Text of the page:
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Prediction is very difficult, especially about the future

So said Niels Bohr yet despite this folks are always sticking their necks out – inevitably to be proven wrong.

The latest round of predictions come in the wake of recent events in Eqypt and concern what might happen to oil. Given oils significance within the industrialised world it is no surprise that pundits all over the place are desperate to have an opinion on what might possibly, maybe, perhaps might happen.

Below are some thoughts on the matter by oil pundit Charlie Maxwell in the latest issue of Barrons.

What’s the current capacity for global oil production?


We are producing about 87 million to 88 million barrels a day, and I would put global capacity at another five million barrels on top of that. So our capacity is about 92 million to 93 million barrels a day, and I see our capacity as reaching perhaps as much as 95 million barrels a day at the peak in about four or five years, probably around 2015. But I think production will go very modestly above that point, if at all, and, in effect, we will reach a plateau. It will be a little bumpy in 2015, 2016, 2017 and 2018. But by 2020, the first signs will become very evident that we can’t go any higher than that in production. So we will begin to settle very slowly and gradually in a world in which we need more oil each year, but we can’t get more.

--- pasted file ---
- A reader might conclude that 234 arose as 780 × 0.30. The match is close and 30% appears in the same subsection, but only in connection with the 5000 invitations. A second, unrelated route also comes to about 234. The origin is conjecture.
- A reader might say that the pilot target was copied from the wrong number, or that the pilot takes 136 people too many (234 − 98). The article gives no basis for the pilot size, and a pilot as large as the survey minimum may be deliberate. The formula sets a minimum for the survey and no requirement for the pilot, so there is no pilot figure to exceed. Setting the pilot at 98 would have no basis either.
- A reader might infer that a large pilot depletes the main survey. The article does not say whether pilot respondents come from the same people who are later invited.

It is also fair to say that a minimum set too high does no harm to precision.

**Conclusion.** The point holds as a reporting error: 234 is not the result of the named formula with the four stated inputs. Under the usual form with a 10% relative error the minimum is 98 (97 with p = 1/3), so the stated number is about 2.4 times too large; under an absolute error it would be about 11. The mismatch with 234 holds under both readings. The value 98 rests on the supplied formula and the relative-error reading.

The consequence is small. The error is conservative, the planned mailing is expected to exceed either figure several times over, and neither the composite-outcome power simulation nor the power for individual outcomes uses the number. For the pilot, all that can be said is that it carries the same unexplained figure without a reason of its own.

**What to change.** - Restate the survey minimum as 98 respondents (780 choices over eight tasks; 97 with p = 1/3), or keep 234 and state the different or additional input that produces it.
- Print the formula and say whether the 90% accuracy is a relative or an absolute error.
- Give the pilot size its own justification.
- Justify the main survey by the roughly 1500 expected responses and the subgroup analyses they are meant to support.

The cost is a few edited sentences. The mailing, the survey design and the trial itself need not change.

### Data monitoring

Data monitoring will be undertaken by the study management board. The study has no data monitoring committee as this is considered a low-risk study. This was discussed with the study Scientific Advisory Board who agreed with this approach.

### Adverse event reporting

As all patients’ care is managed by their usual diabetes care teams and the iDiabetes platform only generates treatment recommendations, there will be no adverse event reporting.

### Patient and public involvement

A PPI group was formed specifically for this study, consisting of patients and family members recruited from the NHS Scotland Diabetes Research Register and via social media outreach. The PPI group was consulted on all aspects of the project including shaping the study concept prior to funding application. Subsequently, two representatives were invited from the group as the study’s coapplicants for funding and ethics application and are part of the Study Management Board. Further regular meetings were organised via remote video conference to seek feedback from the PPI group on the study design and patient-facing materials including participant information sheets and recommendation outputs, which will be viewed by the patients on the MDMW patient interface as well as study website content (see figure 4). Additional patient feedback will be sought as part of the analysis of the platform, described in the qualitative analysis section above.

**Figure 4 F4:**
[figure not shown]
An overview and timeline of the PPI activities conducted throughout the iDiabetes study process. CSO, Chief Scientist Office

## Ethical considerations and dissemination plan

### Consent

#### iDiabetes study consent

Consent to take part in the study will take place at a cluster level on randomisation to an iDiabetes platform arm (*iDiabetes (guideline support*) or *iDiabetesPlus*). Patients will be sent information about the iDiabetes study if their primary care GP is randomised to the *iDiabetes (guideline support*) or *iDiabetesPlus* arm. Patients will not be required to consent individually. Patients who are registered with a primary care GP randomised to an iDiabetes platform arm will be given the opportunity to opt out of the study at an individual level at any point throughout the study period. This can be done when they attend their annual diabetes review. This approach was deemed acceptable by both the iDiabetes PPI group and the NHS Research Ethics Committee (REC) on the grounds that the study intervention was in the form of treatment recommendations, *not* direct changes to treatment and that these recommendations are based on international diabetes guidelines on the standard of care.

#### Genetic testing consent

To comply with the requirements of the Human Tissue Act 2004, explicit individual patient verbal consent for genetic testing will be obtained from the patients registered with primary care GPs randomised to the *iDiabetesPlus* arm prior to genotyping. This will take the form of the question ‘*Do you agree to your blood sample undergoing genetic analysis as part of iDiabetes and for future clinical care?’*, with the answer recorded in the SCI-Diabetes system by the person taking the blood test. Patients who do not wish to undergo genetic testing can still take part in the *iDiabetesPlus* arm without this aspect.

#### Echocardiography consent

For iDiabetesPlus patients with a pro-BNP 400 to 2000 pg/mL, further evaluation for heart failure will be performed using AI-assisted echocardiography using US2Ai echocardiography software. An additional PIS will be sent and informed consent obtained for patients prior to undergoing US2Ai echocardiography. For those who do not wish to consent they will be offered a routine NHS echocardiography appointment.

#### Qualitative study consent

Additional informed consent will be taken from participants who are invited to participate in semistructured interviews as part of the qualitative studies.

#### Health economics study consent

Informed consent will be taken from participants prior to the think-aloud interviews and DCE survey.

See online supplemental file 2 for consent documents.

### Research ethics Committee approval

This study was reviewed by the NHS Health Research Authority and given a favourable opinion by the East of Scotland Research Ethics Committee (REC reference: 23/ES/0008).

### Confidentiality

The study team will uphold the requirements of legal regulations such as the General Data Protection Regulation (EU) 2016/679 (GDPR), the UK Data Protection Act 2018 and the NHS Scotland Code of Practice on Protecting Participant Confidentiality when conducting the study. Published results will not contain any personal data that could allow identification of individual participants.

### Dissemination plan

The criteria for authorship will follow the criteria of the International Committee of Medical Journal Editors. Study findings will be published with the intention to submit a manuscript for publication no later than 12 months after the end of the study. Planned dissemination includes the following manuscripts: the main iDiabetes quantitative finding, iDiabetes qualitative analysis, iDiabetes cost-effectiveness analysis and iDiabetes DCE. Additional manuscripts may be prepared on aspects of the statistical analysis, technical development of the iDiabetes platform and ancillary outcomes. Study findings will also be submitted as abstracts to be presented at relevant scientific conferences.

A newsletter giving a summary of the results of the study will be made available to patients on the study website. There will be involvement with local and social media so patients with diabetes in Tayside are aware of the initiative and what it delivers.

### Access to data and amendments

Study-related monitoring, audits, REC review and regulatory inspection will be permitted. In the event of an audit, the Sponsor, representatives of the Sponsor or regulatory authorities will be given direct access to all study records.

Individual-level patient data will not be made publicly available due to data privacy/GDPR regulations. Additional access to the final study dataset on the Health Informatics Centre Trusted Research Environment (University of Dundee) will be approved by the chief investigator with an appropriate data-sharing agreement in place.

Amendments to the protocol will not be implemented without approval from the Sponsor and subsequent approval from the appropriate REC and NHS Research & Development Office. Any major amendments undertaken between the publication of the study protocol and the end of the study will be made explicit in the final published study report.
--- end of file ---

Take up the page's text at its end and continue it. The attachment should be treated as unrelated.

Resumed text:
How high will the price of oil go?


By 2020, I’m looking for about $300 a barrel, which is closer to $225 a barrel in today’s dollars. So it reaches a production plateau around 2015 or 2016 and stays flattish on a bumpy plateau until about 2020, at which point output starts to recede slowly.


At what point do those price increases start to put too much pressure on the world economy?


Strangely enough, I don’t think that it would bring the economy down. Rather, it is the suddenness of change that does that. That rise we saw three years ago, where in one year it went from $62 a barrel on average to $100, created a huge amount of economic damage. On a more gradual scale, and giving the effect of inflation its due, we will probably simply walk away from two-tenths or three-tenths or four-tenths of a percentage point of potential gross-domestic-product growth, which we will give up by being caught in this energy vise. But the world economy will advance, and it won’t be brought down by this. However, it will touch off a huge effort to change the cars and the aircraft engines—and to use a greater amount of substitutes for oil, such as coal and natural gas. And, of course, this has a lot of positive aspects as well, because in the longer term, we would have to begin making these changes anyway. But it seems that we can’t be asked to do that. We must be forced to do that, and price is the means by which that force is applied.

However, there is a problem with this seemingly well reasoned argument. Charlie Maxwell has no idea – this is a guess backed up by a series of rationalisations in order to sound plausible. I have no idea where oil will be at the end of the decade but then nor does anyone else. But you dont get your name in Barrons if you simply say – I have no idea but the market will tell me when the time comes, all I have to do is listen.

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